To understand Putin's character and leadership brand, you need to delve deep into Russia's historical evolution and geography.

Defeat in Chechnya

The upheaval of the era spawned a spectrum of political, cultural, and economic ideologies ranging from extreme right-wing fascism to radical liberalism.

Under Boris Yeltsin's leadership, the viability of these diverse philosophies was tested. This created a sense of instability, and the careers of senior officials seemed as transient as the days were turbulent.

From 1998-99, Putin briefly served as director of Russia's intelligence service, the FSB, then headed the Security Council, before becoming prime minister in August 1999, then president in May 2000.

He came to power amidst a feeling of disenchantment. Russia had suffered an embarrassing defeat in the First Chechen War from 1994-96, and few Russian leaders had distinguished themselves.

Chechnya revisited

Russians questioned Yeltsin's fitness to lead amid worries about his ability to protect Russia's territorial integrity.

Therefore, one of Putin's first tasks was to mitigate the repercussions of this defeat and restore Russian pride.

The situation escalated with the incursion of Chechen militants into Dagestan, followed by a series of mysterious bombings that rocked residential buildings across various Russian cities, claiming hundreds of lives.

The Russian government blamed Chechens, but some suggested that Russian state agencies orchestrated them to justify a second war with Chechnya, one that would, this time, result in victory.

Russian President Boris Yeltsin (R) listens to the chief of the Russian Federal Security Service (FSB), Vladimir Putin (L), during their meeting in the government's countryside residence Gorki-9 outside Moscow, 20 November 1998.

Sure enough, Russia's new leadership suddenly saw the Chechen separatists as an existential threat amid rumours that they were receiving Western support to exacerbate Russia's internal divisions and challenge its sovereignty.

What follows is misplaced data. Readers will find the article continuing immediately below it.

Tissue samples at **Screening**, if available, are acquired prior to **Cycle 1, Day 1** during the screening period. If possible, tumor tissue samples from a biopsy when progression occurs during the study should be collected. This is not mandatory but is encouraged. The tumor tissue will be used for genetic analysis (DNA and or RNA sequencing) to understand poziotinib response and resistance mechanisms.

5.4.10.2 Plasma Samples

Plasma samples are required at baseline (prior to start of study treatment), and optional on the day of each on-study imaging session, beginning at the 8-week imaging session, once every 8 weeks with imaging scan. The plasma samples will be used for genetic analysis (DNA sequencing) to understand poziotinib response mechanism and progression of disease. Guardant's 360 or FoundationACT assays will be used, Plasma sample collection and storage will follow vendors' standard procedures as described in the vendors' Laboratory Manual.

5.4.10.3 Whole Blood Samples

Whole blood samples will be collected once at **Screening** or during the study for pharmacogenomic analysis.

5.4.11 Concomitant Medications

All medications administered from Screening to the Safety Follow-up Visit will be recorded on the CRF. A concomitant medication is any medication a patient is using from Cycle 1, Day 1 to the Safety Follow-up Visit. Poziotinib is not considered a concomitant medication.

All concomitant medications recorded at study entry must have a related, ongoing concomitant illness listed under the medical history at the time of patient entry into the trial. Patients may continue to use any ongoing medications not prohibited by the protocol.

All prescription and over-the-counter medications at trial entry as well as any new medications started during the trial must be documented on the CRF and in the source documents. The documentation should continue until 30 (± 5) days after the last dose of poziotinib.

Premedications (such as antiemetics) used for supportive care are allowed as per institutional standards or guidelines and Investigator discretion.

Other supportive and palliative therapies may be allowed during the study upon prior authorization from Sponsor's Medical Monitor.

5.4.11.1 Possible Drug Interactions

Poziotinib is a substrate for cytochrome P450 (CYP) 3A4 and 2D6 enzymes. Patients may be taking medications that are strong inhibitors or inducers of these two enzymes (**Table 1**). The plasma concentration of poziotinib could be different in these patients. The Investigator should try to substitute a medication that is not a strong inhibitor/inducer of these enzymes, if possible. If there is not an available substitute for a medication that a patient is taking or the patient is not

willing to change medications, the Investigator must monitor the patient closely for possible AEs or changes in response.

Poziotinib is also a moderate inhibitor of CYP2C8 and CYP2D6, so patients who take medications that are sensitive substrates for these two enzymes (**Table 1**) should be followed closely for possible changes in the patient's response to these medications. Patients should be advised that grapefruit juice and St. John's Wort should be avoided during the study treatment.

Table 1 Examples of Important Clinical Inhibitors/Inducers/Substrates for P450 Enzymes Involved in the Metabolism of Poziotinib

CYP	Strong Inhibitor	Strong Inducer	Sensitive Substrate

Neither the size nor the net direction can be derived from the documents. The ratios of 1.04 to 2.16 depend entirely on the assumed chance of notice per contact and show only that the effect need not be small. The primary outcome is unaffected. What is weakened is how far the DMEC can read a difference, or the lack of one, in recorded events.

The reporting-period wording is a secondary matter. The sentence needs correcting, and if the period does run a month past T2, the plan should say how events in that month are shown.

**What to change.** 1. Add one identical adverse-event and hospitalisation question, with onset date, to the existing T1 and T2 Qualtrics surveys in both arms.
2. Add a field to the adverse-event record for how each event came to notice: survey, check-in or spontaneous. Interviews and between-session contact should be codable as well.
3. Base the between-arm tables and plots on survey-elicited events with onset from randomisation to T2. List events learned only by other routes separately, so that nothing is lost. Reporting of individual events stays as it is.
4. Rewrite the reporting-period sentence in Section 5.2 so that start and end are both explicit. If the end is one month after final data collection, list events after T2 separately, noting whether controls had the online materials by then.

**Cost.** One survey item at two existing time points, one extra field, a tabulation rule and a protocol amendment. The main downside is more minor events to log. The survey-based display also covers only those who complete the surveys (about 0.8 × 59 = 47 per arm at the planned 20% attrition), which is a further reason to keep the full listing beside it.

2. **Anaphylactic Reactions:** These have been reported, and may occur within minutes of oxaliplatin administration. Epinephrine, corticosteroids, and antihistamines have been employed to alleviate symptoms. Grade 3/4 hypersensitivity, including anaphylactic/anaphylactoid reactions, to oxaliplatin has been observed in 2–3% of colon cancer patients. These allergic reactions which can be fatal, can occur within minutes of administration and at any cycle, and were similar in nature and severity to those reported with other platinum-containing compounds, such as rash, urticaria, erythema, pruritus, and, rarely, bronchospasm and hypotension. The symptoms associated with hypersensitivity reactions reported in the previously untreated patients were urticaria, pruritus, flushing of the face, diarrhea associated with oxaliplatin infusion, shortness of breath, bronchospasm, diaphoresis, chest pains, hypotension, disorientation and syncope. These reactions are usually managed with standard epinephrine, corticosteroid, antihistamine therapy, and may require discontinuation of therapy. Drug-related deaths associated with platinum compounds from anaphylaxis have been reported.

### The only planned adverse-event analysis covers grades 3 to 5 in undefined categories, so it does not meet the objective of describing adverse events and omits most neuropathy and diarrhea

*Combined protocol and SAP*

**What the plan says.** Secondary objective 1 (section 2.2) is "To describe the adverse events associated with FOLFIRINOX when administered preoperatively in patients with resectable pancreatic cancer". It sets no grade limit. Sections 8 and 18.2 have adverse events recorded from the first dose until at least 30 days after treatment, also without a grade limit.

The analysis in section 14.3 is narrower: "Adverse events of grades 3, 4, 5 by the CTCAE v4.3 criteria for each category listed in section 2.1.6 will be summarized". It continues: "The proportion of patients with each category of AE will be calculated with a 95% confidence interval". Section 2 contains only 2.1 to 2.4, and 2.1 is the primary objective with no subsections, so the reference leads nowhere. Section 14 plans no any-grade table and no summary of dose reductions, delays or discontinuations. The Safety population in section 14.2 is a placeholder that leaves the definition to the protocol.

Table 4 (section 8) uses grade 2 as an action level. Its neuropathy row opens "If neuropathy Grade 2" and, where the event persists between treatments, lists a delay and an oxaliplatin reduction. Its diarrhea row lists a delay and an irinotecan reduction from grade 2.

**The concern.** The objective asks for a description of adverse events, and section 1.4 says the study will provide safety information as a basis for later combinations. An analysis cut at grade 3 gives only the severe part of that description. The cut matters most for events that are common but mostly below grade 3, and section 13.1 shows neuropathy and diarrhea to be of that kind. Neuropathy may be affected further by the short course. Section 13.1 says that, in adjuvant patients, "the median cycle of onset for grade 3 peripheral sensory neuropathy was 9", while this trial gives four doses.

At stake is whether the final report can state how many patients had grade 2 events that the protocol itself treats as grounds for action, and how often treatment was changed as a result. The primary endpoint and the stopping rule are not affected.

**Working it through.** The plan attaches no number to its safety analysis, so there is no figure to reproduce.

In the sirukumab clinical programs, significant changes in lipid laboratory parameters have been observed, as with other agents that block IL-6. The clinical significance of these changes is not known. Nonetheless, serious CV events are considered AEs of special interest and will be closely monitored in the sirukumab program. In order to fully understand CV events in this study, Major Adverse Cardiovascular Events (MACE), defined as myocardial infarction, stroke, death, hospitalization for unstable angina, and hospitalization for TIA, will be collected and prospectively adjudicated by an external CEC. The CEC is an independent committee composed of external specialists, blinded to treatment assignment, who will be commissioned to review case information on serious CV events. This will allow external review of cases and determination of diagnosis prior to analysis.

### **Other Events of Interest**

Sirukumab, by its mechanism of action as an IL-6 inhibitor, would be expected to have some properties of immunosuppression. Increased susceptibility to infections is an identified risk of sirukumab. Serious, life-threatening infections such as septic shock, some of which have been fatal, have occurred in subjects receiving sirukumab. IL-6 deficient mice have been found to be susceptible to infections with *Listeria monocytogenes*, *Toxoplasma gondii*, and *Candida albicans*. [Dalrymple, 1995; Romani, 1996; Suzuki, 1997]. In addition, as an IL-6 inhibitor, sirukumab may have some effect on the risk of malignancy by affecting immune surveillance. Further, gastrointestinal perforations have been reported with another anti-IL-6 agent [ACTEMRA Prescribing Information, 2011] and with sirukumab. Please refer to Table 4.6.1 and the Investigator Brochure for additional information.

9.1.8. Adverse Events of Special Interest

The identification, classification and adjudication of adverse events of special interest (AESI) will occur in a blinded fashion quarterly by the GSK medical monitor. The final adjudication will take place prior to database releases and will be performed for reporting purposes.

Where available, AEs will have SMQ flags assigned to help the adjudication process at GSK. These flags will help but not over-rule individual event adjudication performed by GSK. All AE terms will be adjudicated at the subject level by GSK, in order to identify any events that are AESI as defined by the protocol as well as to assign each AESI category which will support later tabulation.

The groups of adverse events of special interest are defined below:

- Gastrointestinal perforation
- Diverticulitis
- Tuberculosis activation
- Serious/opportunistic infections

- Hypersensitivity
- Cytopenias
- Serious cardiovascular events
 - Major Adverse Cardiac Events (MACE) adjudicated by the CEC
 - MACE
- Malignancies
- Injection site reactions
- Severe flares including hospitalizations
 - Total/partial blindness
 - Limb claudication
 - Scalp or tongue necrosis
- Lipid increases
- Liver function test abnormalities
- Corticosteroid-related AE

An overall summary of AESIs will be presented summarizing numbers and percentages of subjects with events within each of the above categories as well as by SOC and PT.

Russia's subsequent victory struck a deep chord in the Russian consciousness and proved pivotal in helping Russians move beyond the tumultuous post-Soviet years.

Re-imagining Russia

The Chechen threat had led to a re-evaluation among the country's politicians and intellectuals about Russia's survival and identity. Russia needed a reinvention, they concluded.

Various ideologies were considered, but Eurasianism, as championed by writer Alexander Dugin, came to the fore. This is the belief that Russia's identity is distinct from the West and defined by a unique cultural fabric with Orthodox Christianity at its heart, bridging the Europe-Asia gap.

Read more: Aleksandr Dugin: My Vision for the new world order

Adherents consider the Byzantine Empire to be the "Third Rome" and see Russia as a sovereign entity perennially vigilant against threats from both the West and the East.

This is, in essence, the same vision as Tsar Peter the Great's. It propelled Russia from medieval obscurity to a formidable global power, and Putin wants to recreate it.

He is not alone. Russian leaders have historically looked to the past for inspiration. Despite being a Marxist, Joseph Stalin admired Tsar Ivan IV (aka Ivan the Terrible).

Daniel Baxter
Former Soviet leader Joseph Stalin admired Ivan the Terrible.

Stalin saw Ivan as a pivotal figure in forming the Russian state through his consolidation of power internally and victories over external adversaries, including the Tatars at Kazan.

Peter's vision

Peter saw the West as Russia's access to modern civilisation. He even founded St Petersburg on the shore of the River Neva as a "window to the West" in May 1703.

His was a transformative agenda, extending far beyond superficial changes. His vision was for the wholesale adoption of Western architectural and artistic norms. Yet this was not merely emulation.

He asserted Russia's strategic role in European geopolitics and its stance towards the Ottoman Empire, blending Westernisation with a staunch defence of Russian sovereignty.